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With Specific Reference To the Two Soliloquies, Which We Have Studied In Detail, Show How Shakespeare Reveals To the Audience Hamet’S Character, State of Mind and His Problems.

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Introduction

WITH SPECIFIC REFERENCE TO THE TWO SOLILOQUIES, WHICH WE HAVE STUDIED IN DETAIL, SHOW HOW SHAKESPEARE REVEALS TO THE AUDIENCE HAMET'S CHARACTER, STATE OF MIND AND HIS PROBLEMS. WHAT ADVICE WOULD YOU GIVE TO AN ACTOR PLAYING HAMLET? The first soliloquy appears after Hamlet has been deeply insulted and embarrassed by his uncle saying 'tis unmanly grief' and being told that all he has believed in is wrong and childish, and he has just been told to forget about his fathers death because 'your father lost a father; That father lost, lost his;' The final offense was that Hamlet had been told he can't go back to university, but has to stay home with his uncle and mother. I think Shakespeare has set the scene for the next soliloquy very well because of what has just happened to Hamlet. When the soliloquy comes after the moving scene in the banqueting hall, Hamlet speaks of his disgust at his mother's marriage to his uncle so soon after his father's death. Hamlet also speaks of how he hates his uncle and that he is nothing like his good kind father. He is very upset about his mother and uncle being incestuous because it is against their religion. ...read more.

Middle

So everything in Hamlets life has been turned upside down or destroyed because, his father is dead, he cannot see his friends at university and he has just been told to stop making a fool of himself. This is a very dramatic speech with lots of pauses, which is shown by the Hyphens, questions, and exclamation marks etc. 'Fie on' t! O, fie!' is a good example of this from the first soliloquy because Shakespeare breaks up the words using pauses so there is more strain on certain parts of the word and certain parts of the soliloquy. Rhetorical questions are used 'To be or not to be' shows Hamlets state of mind because he is asking himself questions that he does not expect an answer for. The dramatic pauses are used to put emphasis on different parts of Hamlets soliloquy showing the more important and serious parts of it. Hamlets sentences are generally short and disjointed in this soliloquy 'To die, to sleep-'showing Hamlet's mood is agitated and he is distressed. Iambic pentameter is used in both soliloquies because it is a recognized poetic device and can reflect normal speech, which is the way Hamlet is supposed to be speaking. ...read more.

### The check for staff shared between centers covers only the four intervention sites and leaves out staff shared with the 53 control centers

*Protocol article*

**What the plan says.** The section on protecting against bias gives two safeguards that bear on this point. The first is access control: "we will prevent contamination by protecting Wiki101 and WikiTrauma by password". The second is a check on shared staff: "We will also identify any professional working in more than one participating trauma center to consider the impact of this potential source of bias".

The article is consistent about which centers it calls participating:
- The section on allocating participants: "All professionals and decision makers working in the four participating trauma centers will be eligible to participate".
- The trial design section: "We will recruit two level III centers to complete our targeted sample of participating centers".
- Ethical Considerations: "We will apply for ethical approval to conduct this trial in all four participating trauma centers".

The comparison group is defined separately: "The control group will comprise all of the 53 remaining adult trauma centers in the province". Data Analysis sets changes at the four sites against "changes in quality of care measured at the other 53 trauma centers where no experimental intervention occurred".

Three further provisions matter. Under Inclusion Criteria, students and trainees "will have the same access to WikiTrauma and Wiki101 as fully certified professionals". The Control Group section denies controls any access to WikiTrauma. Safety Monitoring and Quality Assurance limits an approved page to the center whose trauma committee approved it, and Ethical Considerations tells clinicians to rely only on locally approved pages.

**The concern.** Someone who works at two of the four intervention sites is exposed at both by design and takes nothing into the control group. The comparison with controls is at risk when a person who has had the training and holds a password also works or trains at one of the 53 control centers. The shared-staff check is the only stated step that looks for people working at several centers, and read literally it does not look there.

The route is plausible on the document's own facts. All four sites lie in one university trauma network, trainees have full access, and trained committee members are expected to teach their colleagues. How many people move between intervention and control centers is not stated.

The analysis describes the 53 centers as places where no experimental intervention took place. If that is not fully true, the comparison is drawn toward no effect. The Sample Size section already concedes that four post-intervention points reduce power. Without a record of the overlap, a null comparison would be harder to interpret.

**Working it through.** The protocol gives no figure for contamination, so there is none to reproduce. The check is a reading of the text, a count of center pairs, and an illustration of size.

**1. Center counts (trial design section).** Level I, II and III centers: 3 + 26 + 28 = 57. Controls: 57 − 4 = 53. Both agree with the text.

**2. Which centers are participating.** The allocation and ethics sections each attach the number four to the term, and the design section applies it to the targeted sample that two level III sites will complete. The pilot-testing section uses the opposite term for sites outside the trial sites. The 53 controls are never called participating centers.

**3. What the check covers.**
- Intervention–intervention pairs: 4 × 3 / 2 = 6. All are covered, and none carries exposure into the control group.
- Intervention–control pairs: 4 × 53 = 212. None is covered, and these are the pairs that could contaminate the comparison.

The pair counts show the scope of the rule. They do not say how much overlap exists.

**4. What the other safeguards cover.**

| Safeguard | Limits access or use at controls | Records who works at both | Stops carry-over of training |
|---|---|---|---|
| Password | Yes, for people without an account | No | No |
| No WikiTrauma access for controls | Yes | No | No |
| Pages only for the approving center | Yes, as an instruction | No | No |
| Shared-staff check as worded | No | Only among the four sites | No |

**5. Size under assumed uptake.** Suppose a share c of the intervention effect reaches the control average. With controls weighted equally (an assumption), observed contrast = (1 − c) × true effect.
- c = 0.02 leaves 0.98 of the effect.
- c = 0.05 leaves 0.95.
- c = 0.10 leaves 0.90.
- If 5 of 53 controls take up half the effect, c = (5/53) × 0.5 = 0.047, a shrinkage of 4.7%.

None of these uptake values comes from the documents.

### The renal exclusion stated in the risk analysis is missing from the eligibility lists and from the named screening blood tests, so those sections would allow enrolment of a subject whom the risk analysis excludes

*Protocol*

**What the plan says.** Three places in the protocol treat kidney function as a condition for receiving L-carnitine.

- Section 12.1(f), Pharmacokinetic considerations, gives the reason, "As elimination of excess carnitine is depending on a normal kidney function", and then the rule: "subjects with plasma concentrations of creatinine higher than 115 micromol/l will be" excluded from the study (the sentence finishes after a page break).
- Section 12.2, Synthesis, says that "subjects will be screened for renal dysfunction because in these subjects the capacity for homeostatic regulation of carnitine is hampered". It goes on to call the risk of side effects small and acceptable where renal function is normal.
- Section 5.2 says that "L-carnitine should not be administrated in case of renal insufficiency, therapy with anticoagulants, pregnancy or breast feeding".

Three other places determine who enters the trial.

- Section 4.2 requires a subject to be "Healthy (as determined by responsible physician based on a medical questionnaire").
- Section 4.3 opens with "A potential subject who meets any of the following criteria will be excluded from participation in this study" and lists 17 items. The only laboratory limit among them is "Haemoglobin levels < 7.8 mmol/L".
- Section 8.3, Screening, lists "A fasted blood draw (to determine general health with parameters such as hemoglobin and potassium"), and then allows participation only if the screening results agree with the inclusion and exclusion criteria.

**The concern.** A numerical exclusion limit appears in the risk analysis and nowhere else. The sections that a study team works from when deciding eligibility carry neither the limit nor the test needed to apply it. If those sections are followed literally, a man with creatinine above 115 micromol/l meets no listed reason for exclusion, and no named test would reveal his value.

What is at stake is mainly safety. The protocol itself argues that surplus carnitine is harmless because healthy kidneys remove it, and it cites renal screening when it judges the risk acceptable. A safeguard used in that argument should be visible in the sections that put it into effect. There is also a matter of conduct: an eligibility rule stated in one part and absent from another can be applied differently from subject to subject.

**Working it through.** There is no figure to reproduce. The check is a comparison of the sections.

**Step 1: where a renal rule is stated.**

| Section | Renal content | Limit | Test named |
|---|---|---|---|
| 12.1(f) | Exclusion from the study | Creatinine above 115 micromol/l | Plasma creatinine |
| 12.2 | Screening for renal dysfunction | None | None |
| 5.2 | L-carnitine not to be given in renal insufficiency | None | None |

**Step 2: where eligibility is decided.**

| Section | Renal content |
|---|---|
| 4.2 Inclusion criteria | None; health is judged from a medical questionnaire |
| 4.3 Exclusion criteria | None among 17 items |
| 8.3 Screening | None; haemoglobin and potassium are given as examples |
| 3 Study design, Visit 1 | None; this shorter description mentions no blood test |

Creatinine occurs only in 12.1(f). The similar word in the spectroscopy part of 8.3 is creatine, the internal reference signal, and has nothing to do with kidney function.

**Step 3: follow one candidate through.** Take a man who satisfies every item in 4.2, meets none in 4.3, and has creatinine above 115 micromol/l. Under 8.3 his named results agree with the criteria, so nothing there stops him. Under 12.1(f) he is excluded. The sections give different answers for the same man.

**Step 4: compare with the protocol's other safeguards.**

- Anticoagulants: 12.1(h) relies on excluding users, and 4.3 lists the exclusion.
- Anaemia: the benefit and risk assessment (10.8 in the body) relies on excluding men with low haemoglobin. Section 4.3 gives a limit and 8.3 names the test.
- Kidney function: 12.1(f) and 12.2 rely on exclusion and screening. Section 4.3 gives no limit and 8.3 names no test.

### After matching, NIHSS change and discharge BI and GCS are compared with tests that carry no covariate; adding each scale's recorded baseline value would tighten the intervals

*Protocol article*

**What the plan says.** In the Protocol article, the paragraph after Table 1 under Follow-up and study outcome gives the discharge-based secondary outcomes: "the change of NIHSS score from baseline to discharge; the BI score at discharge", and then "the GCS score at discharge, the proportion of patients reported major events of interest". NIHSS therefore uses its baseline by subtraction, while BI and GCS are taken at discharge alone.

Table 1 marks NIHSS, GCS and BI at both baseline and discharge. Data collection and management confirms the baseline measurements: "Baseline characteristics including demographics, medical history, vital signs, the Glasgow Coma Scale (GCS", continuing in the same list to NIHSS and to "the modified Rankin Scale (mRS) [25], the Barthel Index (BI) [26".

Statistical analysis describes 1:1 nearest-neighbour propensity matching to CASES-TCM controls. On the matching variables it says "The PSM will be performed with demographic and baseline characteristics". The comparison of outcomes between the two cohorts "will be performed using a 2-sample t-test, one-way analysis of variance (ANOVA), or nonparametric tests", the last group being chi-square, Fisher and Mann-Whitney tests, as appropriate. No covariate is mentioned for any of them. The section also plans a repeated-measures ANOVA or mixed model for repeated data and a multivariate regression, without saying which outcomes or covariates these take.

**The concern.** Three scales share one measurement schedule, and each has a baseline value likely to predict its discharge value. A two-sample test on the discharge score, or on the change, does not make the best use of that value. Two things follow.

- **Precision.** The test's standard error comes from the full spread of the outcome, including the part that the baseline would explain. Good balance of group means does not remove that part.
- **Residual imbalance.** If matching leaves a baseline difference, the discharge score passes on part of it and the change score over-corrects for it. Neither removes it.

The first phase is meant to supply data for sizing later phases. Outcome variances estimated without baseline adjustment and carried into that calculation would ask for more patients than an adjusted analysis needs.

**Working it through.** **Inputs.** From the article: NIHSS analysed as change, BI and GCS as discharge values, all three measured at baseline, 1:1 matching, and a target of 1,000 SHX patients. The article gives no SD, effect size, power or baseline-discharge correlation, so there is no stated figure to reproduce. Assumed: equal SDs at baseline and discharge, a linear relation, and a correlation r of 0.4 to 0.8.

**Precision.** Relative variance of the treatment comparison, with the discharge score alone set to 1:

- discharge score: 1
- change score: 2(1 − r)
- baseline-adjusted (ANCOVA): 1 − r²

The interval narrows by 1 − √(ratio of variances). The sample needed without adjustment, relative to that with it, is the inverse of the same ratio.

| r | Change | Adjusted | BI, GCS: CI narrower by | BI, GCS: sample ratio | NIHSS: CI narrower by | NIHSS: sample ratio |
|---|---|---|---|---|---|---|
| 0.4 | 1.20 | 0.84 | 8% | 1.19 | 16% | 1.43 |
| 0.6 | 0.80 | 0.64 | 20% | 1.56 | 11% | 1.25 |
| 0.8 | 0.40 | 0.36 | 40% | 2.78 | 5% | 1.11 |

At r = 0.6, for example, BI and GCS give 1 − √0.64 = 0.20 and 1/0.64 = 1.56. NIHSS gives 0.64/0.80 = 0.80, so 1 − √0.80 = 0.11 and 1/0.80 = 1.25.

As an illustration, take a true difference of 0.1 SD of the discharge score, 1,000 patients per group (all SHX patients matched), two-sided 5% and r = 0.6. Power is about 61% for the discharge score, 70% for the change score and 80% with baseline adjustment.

Conclusion

In some parts of the soliloquy, Hamlet talks continually, without full stops. At these times, his voice should become dramatically louder, and it could also speed up. This would show the audience he is getting angry, or upset. His voice should soften, and slow down when he feels as though the whole world is on his shoulders. As Hamlet is acting, he should try to convey his emotions through speech, facial expressions and body language. Shakespeare has made an excellent character that a person reading the play or watching it as part of an audience, can really believe in Hamlet as being a real person. This is because of the two soliloquies I have studied make Hamlet look like a real person because he is alone and so the audience can feel more close to Hamlet. Also because it becomes more personal when Hamlet is not talking to anyone and it seems that he is talking to the audience. Also because he lets his emotions come out in such detail the audience can actually relate to what he is saying and so they feel they know what he is going through. Because of all these points I believe that Shakespeare has really captured the essence of creating a person in this case Hamlet and then managing to make the audience believe he is real not just a fictitious character. ...read more.

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